It’s a Wonderful Life

I really didn’t know how to react to the church I was going to (Oakwood Baptist).  I was still angry, but for the life of me, I didn’t know why (my former gay lifestyle would come back to me about a month later).  Still though I came.  I didn’t have many answers at home and I was utterly baffled by that whole ‘Weird’ Al Yankovich thing (why did I have his autograph and every song, his CDs, and two of his 45s on display?)

But there were practical matters at hand.  I had started out-patient therapy and not only learning how to walk, but talk again and real life skills (oh save me from my wife’s cooking!)  School was out forever.  I was trying to figure out that AutoCAD thing, but I still had double vision so that was useless.  I was out of work, but my boss at the TV station had arranged for me to get all of my vacation time, sick leave and emergency money that the station had, and it helped.  He also personally gave me a hundred dollars.

I also began making new friends at the church.  None of the people I thought were my friends had even said hello when I was in the hospital.  One church member was a former truck driver and mechanic.  He had a massive accident where an engine part fell on his head and he was having issues with cognition, so he could empathize with my stoke.  I was worried about the bills, being out of work and given that Christmas was coming up.  We had already missed Halloween for the first time in thirteen years.  I prayed to God.

I didn’t remember one of the members of the church, but he remembered me, as a coworker at another TV station, that I had left a year and a half before.  His name was Chris.  I was there almost twelve years when the opportunity to work for PBS came up.  Rather than just up and quit like most operators, I had given a two months notice and trained my replacement.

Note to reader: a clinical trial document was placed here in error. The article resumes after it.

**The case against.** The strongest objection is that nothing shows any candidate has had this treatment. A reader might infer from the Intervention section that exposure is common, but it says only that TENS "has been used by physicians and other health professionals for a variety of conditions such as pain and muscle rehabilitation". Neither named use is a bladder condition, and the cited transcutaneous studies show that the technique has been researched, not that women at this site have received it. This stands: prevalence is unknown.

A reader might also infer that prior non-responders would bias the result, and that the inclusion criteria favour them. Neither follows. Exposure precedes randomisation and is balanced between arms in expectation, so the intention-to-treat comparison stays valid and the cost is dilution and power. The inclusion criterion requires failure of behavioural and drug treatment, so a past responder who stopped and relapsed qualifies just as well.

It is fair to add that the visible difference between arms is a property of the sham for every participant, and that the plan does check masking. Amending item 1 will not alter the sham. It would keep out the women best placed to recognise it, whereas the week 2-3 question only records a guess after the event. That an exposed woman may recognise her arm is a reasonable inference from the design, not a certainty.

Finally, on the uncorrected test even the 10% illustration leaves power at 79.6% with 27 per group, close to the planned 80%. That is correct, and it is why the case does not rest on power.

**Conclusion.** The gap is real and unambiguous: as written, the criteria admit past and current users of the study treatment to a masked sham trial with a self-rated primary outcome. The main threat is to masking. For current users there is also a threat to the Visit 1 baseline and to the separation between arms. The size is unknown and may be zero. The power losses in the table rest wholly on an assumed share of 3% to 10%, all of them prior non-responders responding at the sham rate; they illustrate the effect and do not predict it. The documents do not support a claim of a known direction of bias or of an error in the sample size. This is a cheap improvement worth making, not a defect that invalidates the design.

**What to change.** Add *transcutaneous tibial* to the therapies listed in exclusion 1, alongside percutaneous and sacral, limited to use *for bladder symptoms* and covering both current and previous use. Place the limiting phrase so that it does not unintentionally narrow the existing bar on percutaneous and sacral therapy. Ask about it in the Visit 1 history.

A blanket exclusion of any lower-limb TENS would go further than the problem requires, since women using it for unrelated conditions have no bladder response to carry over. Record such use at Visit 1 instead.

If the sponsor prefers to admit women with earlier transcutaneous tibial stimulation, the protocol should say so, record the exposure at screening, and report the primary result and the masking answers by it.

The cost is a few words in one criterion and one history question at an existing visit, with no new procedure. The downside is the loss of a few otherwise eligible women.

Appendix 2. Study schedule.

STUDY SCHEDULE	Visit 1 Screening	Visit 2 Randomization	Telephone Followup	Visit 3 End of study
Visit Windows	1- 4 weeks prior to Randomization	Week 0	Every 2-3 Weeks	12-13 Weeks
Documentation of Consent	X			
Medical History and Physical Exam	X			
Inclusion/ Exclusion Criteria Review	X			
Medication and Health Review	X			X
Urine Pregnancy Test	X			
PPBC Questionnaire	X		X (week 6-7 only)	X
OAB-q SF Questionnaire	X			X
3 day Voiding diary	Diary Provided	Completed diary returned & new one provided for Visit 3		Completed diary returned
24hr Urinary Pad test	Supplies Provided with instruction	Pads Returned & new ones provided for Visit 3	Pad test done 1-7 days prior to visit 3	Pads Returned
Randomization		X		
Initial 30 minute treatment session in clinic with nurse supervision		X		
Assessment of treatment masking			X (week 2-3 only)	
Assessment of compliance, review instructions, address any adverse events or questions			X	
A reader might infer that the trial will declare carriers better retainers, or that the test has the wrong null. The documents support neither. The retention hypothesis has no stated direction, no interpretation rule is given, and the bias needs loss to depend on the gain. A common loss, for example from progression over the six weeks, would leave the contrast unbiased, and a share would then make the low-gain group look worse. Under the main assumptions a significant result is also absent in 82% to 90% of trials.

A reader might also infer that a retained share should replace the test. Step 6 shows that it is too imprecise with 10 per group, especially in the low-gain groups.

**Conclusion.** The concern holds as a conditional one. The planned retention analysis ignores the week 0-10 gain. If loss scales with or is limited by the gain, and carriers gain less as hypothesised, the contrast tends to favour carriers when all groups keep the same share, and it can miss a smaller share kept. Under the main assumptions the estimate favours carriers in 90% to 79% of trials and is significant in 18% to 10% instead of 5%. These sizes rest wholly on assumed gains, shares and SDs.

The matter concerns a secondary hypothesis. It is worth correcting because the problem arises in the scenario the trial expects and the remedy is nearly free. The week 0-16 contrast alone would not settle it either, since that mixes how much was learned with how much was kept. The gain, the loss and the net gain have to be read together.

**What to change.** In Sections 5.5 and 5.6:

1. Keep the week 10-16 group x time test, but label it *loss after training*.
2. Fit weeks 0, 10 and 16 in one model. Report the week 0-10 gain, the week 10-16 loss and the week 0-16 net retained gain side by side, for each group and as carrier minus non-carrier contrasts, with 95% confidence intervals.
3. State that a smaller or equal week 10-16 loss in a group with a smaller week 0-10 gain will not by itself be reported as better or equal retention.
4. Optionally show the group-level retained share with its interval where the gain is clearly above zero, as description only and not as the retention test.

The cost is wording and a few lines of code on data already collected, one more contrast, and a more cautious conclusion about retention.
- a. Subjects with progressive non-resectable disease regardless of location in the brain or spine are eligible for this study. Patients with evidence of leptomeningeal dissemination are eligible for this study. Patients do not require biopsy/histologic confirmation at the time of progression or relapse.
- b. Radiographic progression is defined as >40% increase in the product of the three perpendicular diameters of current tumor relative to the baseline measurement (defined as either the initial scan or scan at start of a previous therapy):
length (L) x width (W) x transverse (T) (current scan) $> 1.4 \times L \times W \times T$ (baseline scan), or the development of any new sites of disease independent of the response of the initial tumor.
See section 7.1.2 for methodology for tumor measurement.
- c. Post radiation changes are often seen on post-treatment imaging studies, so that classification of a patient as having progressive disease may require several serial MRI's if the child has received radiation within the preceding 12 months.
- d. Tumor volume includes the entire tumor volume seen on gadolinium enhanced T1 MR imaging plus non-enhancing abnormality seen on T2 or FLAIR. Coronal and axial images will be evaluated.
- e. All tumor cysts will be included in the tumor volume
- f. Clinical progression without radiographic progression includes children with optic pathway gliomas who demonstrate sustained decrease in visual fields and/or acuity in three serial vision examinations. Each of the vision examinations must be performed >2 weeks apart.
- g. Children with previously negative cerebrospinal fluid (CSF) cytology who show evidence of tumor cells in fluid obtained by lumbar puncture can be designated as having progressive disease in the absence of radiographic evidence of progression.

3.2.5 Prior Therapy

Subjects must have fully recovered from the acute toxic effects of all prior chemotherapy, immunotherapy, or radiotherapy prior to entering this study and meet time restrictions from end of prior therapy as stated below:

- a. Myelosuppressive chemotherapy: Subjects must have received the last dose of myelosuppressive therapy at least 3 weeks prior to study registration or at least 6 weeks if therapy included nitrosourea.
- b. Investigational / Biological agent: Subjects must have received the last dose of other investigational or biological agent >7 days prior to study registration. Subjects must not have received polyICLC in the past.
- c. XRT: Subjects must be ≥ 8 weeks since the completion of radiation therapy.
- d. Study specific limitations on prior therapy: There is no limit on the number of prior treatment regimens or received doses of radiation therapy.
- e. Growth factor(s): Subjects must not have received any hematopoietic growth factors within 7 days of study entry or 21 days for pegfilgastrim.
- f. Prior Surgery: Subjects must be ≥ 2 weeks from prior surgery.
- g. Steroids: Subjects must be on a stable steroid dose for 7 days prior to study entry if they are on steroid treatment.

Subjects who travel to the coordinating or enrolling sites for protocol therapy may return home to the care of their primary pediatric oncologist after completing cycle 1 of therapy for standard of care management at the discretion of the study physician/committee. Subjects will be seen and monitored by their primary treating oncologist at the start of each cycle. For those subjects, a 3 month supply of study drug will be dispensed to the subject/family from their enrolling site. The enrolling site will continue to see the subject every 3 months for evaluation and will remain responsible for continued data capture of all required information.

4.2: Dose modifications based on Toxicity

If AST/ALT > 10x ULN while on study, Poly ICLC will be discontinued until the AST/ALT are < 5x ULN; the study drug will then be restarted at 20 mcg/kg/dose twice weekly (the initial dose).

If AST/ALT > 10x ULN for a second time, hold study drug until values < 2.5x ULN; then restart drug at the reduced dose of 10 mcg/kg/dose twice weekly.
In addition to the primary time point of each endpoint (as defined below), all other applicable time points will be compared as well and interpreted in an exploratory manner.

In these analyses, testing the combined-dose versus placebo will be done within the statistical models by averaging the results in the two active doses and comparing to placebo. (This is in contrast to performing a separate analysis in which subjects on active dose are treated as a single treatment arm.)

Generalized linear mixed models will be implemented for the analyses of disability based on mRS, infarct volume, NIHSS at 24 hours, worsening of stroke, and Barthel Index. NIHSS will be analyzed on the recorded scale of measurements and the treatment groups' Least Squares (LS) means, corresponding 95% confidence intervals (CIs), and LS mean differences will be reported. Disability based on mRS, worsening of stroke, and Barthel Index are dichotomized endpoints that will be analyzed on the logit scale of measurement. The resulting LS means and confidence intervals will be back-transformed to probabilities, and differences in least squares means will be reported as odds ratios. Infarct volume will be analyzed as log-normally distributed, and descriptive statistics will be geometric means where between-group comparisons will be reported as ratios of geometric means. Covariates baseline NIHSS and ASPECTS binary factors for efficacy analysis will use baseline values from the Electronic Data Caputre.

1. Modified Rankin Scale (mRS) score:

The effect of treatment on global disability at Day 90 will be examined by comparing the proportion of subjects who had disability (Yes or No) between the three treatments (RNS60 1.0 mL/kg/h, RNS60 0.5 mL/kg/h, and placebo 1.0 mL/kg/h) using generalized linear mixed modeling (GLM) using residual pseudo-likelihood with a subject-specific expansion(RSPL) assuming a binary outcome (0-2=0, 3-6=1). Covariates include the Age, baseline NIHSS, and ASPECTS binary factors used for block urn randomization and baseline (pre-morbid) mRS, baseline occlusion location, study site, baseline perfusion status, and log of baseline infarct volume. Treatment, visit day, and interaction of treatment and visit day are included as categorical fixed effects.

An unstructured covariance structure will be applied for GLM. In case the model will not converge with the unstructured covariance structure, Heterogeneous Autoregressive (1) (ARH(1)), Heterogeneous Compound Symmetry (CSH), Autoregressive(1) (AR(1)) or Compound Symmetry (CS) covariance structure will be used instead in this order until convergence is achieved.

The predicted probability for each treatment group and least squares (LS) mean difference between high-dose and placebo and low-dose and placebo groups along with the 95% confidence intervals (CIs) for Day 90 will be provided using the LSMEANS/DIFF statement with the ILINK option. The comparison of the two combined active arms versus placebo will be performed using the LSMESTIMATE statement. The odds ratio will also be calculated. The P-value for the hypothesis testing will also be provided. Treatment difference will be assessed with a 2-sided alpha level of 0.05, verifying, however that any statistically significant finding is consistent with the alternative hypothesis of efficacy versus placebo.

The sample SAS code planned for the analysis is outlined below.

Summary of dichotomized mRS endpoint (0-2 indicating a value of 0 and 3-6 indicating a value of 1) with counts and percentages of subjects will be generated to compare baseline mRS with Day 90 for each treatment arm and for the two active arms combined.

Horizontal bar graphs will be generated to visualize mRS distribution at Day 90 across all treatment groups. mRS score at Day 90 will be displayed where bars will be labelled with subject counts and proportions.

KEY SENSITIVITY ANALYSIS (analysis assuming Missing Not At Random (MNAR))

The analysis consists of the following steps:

I got a call from that same TV station.  They said they had something for me.  I had my wife drive me there (something else I had to get used to, as I had been driving since I was fifteen).  I was given an envelope by the receptionist (another new one, shades of Murphy Brown).  I said thank you and wheeled myself out to the car (I was exhausted from therapy, so I didn’t use the walker) (besides, the walker made me feel old).  When I got to the car, I opened the envelope.  Instead of the smarmy condolence card printed on recycled paper from Hallmark that I was expecting, there was nearly a thousand dollars!

I was in shock.  I and my wife burst into tears.  I had prayed and God had delivered through his servant, my former coworker.  We had enough money to pay our bills and mortgage through the end of December.  Not one bill  nor mortgage payment was missed.  The next day at therapy I was informed that I could go back to work part-time in December if I continued to progress at the rate I was going.

I quit using the wheelchair and started using the walker.  People at the church were amazed that I had progressed to that point.  The next day after therapy there was a knock at the door.  I was annoyed, as I was trying to reacquaint myself with the characters I had created for Syntropolis (which I published in 2013).

It was my daughter’s Sunday school teacher, Chris’s wife, Alisa.  She had heard of our family’s plight and organized a food drive for us.  She brought us groceries, enough to last us through December.  I wept again.  I had prayed and God had provided.  I quit using the walker and started using a cane.  The kids came home from school one day.  The teachers at their school had gotten together and had bought us a $75 shopping card for groceries.  I wept again.  I wasn’t even asking for this.

Christmas was coming and I couldn’t get the kids anything.  I wasn’t even able to put up the Christmas tree and my wife worked nights.  I felt terrible, but they were like soldiers.  They didn’t deserve this.  Then there came another knock at the door.  It was Alisa, my daughter’s Sunday school teacher.  She had her arms loaded with wrapped gifts for the kids.  She had brought us gifts when I couldn’t provide.  I wept again.

This had been done by God-fearing people.  I felt so unworthy, and yet they gave me so much and didn’t ask for anything in return.  I decided to make Oakwood Baptist our church home.  I don’t want to paint life as some Frank Capra movie, because it isn’t.  There are people out there with real problems.  I am one of them.  For a while, I thought of myself as handicapped.  A friend at church named Alfred (he is a recovering drug addict) set me straight, telling me that I wasn’t handicapped, but handi-capable.  In all our brokenness, aren’t we all?  All that is needed is a little faith in God.

About the second week of December of 2012, I was going through my internet browsing history, and discovered I was gay

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